The clock is ticking!

As we feel summer rapidly approaching, we have been working hard to finish our spring projects. There is so much to do around here, it is hard to know where to even get started. During a spell of nice weather we finally got some more things done outside.

The chicks were moved out of the back of the pickup in the garage and into their new home. They are getting ridiculously huge, some of them have bigger feet than our fully grown hens.


The garden bed project is partially done. Our tomato starts are officially in their forever home and seem to really enjoy it there. Paul put some permaculture principles to use and built a miniature Hugel mound on contour (for the unfamiliar, you can search either of these terms to learn more). He did the same for the raspberries by digging a garden bed, pilling a bunch of tree branches and wood chips on the “hole” and then adding the soil and compost on top. Our yard is on a fairly steep grade. We are hoping this design will fill the need to terrace the beds, while collecting and storing free water. Not only will the water drain to the last garden bed but the wood and the wood chips will keep the soil wet longer.


Along with the tomatoes, we planted Walla Walla sweet onions. We checked, tomatoes and onions make good companions.

The peppers and cucumber starts will go into pots. Last year they thrived in our pots so we decided to try it again, changing the soil of course. We find that bugs don’t pester the plants very much when planted in containers.

The potatoes are going nuts we can barely keep up with adding of the soil. Needless to say, we are very hopeful for a great harvest.  Hash browns, here we come. We are excited at the prospect on relying on 100% homegrown potatoes to get us through this coming winter.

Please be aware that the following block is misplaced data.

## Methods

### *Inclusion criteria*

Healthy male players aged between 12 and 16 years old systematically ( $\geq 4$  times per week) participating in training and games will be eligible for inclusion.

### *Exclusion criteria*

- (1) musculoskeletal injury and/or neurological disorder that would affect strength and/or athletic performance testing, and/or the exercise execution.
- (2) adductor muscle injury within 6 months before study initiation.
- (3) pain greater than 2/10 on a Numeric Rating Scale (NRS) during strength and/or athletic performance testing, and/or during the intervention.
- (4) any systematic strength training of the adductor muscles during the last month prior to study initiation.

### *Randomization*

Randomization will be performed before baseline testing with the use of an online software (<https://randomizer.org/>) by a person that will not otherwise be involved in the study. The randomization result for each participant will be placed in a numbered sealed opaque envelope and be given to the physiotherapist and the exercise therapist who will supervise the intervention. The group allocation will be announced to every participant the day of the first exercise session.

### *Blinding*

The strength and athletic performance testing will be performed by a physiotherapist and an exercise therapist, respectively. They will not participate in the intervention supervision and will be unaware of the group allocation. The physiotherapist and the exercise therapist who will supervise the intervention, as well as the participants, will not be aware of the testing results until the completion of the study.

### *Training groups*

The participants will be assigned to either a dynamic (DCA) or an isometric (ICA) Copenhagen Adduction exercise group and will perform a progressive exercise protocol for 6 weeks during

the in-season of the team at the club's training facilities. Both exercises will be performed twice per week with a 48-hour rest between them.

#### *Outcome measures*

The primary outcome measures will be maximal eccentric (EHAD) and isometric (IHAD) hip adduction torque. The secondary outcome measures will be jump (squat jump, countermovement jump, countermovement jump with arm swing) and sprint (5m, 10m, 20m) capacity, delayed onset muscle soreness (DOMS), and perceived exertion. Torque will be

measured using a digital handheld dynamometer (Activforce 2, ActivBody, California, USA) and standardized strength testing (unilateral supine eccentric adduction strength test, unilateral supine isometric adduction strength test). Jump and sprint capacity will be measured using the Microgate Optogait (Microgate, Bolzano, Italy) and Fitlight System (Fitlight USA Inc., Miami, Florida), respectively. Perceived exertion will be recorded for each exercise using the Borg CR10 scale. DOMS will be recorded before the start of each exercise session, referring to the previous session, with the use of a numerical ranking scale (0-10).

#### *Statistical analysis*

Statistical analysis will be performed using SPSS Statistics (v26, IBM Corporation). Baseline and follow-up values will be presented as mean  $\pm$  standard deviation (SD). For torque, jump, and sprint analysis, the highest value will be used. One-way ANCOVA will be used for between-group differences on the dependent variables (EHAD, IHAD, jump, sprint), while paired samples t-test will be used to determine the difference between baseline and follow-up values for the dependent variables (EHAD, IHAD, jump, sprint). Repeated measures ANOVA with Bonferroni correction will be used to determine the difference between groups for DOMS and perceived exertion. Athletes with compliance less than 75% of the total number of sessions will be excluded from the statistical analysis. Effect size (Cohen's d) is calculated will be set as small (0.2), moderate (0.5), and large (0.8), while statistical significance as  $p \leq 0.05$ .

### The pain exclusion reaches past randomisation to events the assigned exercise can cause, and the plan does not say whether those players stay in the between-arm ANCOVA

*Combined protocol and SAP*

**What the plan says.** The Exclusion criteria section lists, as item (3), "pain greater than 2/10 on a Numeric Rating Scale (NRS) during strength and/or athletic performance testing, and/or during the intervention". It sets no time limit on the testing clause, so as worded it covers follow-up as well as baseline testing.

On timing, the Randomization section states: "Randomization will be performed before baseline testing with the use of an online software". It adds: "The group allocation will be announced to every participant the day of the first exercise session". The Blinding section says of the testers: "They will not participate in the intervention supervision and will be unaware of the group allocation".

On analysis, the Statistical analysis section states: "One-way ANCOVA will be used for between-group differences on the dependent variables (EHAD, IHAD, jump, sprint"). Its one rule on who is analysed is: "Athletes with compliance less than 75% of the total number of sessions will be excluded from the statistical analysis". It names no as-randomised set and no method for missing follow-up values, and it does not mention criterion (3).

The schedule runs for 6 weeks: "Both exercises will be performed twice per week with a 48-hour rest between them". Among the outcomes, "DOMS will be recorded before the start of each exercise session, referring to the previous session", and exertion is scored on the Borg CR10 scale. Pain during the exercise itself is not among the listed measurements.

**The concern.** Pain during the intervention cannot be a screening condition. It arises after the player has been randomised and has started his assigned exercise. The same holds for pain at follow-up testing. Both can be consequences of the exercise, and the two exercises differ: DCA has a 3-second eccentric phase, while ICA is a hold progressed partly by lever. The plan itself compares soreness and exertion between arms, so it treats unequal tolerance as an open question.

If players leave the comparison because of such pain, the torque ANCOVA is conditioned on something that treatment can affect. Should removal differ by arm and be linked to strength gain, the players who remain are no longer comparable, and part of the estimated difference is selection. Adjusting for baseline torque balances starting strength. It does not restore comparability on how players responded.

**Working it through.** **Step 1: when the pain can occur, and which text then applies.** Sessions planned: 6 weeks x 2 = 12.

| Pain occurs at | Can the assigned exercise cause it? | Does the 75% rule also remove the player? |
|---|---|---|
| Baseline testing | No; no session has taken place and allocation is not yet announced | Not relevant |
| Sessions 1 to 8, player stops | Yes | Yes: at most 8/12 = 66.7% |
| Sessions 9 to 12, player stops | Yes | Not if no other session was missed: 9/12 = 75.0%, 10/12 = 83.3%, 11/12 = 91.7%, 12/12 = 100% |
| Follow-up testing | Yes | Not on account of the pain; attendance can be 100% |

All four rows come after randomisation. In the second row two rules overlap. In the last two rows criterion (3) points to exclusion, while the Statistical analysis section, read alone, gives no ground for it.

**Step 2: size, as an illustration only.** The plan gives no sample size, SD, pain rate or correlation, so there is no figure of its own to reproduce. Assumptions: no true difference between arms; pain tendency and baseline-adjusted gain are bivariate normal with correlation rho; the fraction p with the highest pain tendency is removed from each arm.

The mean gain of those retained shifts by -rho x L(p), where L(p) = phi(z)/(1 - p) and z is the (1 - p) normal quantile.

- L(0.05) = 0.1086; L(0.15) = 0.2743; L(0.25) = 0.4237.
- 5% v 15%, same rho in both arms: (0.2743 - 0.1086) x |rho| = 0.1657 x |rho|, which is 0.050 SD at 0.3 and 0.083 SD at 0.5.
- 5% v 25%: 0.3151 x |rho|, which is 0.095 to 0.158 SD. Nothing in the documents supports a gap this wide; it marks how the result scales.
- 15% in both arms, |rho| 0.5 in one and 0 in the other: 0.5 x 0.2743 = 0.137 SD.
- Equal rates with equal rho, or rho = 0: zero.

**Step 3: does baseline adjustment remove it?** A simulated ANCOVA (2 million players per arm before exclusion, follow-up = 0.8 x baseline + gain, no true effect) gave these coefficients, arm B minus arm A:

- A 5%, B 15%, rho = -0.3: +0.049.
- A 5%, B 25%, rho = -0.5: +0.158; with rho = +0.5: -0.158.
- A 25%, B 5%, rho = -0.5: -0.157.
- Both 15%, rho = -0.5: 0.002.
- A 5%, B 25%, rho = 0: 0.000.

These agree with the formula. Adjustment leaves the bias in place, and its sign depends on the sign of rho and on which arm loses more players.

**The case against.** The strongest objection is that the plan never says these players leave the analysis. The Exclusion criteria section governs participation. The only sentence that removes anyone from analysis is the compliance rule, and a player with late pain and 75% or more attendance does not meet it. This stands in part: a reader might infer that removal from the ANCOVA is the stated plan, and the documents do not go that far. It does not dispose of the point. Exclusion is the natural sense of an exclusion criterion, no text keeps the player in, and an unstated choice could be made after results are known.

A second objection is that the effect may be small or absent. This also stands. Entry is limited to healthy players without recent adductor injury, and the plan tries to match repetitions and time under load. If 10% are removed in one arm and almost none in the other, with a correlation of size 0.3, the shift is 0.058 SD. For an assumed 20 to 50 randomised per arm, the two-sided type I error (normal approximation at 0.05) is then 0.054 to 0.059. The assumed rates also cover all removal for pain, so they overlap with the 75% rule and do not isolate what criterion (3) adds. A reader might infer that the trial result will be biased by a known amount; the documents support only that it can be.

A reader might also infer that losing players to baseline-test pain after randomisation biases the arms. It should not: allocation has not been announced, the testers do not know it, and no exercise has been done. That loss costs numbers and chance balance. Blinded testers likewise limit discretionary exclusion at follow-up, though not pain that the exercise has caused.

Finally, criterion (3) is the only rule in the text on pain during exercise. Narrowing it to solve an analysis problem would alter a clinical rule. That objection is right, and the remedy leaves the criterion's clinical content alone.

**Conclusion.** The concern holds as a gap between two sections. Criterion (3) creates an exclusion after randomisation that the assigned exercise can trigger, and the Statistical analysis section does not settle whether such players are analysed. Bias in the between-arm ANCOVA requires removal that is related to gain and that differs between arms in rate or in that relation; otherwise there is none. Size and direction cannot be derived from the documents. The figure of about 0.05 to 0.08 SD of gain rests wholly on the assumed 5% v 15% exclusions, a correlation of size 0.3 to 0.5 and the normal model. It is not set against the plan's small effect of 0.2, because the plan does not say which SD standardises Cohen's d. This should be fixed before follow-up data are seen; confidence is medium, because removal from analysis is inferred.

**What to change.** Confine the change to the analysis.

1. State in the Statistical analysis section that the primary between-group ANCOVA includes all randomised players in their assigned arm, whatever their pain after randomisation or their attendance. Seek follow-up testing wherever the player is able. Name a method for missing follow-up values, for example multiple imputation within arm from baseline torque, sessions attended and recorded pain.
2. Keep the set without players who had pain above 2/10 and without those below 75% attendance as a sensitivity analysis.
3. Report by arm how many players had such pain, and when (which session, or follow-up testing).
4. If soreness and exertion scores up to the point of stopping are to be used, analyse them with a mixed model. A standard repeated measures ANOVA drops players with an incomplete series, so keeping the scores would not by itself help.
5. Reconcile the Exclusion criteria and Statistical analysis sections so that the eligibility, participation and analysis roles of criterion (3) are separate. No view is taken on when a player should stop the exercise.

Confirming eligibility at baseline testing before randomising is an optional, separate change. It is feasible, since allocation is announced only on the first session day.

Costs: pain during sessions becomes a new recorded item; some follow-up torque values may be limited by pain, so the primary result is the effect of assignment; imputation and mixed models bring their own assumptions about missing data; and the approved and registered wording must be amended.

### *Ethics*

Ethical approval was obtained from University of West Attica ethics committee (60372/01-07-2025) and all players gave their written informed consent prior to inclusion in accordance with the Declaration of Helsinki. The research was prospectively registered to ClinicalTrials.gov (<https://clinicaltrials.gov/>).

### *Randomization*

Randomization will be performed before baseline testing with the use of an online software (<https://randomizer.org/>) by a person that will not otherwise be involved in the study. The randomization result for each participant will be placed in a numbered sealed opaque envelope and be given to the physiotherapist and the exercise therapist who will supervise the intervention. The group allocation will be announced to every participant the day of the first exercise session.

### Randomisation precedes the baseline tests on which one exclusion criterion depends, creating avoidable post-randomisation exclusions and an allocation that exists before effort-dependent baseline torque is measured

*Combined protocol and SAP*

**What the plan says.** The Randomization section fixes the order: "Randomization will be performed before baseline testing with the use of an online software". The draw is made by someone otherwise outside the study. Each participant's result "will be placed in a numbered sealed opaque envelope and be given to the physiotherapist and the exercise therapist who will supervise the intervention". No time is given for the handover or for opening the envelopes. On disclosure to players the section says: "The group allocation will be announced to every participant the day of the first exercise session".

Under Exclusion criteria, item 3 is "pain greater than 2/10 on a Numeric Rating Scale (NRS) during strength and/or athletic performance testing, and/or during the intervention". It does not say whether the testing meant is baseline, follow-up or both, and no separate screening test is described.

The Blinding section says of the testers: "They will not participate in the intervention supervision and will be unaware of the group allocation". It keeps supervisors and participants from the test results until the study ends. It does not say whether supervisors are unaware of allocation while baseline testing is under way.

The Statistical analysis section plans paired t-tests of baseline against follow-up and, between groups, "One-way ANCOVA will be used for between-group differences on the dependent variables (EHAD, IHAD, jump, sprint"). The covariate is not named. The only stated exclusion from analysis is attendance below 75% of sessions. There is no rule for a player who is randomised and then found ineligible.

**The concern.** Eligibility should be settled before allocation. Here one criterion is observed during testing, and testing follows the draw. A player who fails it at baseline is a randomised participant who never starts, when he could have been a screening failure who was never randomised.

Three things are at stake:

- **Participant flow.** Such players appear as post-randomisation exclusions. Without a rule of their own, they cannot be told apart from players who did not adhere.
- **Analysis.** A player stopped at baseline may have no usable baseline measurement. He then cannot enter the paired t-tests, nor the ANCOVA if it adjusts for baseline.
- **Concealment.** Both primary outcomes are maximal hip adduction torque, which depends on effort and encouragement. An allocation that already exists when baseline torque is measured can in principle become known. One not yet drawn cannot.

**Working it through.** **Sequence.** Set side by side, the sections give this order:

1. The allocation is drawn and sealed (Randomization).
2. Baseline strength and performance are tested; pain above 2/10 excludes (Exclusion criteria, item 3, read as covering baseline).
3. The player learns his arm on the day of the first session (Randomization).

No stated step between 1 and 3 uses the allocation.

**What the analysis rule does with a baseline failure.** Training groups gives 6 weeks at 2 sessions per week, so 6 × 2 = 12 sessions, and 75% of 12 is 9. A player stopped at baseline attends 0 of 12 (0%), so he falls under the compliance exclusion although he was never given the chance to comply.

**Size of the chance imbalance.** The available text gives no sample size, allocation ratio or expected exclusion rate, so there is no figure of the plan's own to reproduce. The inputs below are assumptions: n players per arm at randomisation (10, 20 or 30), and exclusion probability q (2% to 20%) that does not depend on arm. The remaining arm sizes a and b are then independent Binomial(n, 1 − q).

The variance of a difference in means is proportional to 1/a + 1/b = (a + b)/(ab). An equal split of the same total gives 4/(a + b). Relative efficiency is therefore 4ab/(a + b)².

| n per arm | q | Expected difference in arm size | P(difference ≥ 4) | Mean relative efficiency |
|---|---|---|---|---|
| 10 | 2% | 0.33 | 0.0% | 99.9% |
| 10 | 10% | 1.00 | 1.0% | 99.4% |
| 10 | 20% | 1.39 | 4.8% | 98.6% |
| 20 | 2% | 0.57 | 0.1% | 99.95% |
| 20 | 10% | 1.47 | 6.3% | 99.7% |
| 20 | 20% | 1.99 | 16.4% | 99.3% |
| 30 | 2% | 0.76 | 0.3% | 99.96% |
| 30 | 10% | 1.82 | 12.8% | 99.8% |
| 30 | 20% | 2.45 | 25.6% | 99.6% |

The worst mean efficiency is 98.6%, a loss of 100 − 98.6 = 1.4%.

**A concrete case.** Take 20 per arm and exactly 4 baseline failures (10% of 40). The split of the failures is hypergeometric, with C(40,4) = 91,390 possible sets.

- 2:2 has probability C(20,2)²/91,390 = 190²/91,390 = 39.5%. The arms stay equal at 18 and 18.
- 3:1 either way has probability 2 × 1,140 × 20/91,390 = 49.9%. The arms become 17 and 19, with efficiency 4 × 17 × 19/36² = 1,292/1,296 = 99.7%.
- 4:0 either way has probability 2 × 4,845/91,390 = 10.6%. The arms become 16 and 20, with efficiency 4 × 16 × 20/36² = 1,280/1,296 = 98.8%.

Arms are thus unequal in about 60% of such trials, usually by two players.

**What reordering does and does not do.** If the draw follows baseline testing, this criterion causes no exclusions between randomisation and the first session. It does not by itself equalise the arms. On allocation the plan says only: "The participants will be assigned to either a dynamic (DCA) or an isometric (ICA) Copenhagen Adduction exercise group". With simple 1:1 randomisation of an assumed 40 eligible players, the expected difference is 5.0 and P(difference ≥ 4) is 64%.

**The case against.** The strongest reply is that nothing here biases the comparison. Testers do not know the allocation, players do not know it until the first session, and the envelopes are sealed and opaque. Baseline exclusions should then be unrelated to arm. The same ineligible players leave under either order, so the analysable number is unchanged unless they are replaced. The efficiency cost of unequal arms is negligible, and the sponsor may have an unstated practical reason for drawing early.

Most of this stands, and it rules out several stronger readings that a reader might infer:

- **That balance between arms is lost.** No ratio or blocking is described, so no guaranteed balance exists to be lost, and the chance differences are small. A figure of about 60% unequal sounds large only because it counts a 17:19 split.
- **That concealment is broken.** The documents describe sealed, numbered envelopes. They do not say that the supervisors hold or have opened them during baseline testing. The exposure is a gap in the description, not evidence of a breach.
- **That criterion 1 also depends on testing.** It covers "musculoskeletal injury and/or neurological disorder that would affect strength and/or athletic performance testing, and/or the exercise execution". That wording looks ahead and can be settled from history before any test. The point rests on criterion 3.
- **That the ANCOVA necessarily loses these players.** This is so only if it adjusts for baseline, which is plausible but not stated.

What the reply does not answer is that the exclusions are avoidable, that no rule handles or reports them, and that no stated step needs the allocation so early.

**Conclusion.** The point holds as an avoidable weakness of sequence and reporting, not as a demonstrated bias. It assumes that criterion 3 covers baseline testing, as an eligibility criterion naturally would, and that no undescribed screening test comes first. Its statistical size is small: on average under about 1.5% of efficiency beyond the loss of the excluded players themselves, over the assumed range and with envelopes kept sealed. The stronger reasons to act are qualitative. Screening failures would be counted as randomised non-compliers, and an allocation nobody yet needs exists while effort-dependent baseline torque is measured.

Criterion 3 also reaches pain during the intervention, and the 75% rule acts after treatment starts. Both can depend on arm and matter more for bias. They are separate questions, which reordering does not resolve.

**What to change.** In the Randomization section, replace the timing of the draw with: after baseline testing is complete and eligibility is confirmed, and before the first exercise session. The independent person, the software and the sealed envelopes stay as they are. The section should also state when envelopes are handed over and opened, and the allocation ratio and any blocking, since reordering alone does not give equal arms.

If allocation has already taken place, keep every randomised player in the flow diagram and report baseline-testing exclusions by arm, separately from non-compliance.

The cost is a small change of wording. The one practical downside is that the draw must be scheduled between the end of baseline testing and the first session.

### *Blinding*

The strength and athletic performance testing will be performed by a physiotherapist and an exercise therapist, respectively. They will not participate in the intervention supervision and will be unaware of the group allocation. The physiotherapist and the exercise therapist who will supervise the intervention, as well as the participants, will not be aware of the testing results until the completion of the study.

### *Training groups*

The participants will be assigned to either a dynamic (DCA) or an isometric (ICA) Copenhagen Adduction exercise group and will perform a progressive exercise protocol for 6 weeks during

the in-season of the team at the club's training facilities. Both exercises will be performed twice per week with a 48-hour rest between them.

Oh our dear Debbie the broody hen!! She has not lost interest sitting on her “empty egg babies” and our egg production is down.  After reading about getting broody hens back to laying-scavenging hens, the option that appealed to us was to isolate the hen and keep her away from the nest.  A few nights ago Paul recreated the chicken suite in our garage.  Debbie spent the whole night on a perch and was there for her breakfast but when I came home in the evening, she had flown over the netting and some how got into the chicks space.  Naturally, the chicks were all huddled in one corner and Debbie in the other.  We thought that she simply wanted babies and allowed her to stay there for a while, but before too long decided we had to pull her out. Once she was introduced back into the flock, she hung out with the other gals–we were happy (thinking that one day of isolation was enough for her) but later saddened to find her back on the nest for the night.  So, an isolation box it will be for her–we tried to be nice, she made her choice.  The five days she was broody, we were getting about 4-6 eggs per day. With her out of the box, we got nine.  Egg production is not the only reason we are concerned.  She does not eat or drink unless she is physically removed from the nest.  She eats a bit and then rushes back on the eggs.  We worry that she is not getting the resources that she needs.  She is also not producing any eggs, most likely due to that.